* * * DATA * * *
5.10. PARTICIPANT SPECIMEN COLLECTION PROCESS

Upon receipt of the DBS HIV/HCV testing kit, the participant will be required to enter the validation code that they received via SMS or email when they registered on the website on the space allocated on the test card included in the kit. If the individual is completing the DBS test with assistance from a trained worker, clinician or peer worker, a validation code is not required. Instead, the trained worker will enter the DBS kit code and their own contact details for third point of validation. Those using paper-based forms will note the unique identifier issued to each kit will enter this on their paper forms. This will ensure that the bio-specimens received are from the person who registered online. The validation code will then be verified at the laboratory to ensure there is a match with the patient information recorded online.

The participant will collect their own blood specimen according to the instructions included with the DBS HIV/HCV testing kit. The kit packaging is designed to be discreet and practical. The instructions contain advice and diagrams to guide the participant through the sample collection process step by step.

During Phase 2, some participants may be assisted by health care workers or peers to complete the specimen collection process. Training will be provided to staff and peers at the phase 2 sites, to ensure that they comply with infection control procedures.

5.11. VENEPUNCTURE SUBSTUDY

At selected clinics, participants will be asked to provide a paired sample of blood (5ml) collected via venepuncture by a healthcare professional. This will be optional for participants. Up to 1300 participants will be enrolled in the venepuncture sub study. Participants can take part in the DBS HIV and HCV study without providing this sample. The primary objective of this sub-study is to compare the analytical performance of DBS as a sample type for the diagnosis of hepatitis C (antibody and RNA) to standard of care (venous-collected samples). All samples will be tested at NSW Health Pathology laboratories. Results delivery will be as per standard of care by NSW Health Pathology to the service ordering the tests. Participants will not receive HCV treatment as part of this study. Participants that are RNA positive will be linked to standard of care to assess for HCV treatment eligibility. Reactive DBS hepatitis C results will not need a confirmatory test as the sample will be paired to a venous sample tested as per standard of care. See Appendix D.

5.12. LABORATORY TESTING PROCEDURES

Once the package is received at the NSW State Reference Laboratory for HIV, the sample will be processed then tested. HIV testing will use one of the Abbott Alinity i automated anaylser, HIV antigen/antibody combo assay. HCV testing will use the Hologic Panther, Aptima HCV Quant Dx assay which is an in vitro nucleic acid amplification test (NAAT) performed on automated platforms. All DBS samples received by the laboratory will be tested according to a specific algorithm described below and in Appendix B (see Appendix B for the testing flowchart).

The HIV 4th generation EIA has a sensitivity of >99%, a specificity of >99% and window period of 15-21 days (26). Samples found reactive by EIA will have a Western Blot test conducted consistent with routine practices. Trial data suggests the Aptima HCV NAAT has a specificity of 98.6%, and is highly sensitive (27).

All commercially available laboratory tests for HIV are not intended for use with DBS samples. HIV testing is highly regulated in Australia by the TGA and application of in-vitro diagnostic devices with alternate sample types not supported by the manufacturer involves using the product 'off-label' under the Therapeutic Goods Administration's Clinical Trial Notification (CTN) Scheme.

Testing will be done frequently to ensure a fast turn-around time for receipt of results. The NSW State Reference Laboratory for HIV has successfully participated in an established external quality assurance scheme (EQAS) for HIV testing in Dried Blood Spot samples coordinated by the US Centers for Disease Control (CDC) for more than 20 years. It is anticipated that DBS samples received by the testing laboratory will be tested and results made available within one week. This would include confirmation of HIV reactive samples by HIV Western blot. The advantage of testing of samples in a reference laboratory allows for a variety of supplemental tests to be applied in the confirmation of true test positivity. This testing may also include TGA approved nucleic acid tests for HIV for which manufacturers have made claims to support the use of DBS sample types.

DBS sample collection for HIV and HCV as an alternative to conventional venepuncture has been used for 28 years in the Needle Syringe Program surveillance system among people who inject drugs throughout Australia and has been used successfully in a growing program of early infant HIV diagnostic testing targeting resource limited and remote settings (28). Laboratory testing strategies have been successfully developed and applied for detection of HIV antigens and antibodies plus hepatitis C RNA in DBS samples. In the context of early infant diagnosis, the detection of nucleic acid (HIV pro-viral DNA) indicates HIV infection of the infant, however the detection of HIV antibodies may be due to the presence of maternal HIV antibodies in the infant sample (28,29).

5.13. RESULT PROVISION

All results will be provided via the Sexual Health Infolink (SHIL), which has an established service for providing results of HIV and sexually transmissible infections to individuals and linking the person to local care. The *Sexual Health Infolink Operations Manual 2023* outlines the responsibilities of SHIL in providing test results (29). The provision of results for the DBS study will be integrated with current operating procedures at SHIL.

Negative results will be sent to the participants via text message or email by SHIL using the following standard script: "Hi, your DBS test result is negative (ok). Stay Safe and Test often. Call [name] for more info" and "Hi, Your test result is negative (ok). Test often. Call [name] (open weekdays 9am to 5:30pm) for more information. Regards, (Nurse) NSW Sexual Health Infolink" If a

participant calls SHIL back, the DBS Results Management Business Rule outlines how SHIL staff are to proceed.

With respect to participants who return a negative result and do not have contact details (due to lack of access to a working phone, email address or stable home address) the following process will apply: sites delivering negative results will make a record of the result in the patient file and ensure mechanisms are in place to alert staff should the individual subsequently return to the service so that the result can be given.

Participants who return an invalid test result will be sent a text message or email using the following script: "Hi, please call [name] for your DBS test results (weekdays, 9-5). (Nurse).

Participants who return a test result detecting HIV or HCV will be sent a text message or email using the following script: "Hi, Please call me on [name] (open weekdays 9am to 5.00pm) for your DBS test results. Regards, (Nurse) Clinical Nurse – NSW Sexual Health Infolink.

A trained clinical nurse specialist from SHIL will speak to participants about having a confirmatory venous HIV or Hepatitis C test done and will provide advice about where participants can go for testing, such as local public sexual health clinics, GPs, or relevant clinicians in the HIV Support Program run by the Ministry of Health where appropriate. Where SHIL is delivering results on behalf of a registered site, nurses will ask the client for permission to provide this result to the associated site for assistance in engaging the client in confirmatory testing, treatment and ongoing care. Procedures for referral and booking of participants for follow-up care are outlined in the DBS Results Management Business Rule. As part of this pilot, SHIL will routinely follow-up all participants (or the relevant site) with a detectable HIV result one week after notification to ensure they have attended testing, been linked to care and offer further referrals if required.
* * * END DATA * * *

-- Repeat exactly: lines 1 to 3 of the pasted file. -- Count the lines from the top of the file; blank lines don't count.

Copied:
5.10. PARTICIPANT SPECIMEN COLLECTION PROCESS

Upon receipt of the DBS HIV/HCV testing kit, the participant will be required to enter the validation code that they received via SMS or email when they registered on the website on the space allocated on the test card included in the kit. If the individual is completing the DBS test with assistance from a trained worker, clinician or peer worker, a validation code is not required. Instead, the trained worker will enter the DBS kit code and their own contact details for third point of validation. Those using paper-based forms will note the unique identifier issued to each kit will enter this on their paper forms. This will ensure that the bio-specimens received are from the person who registered online. The validation code will then be verified at the laboratory to ensure there is a match with the patient information recorded online.

The participant will collect their own blood specimen according to the instructions included with the DBS HIV/HCV testing kit. The kit packaging is designed to be discreet and practical. The instructions contain advice and diagrams to guide the participant through the sample collection process step by step.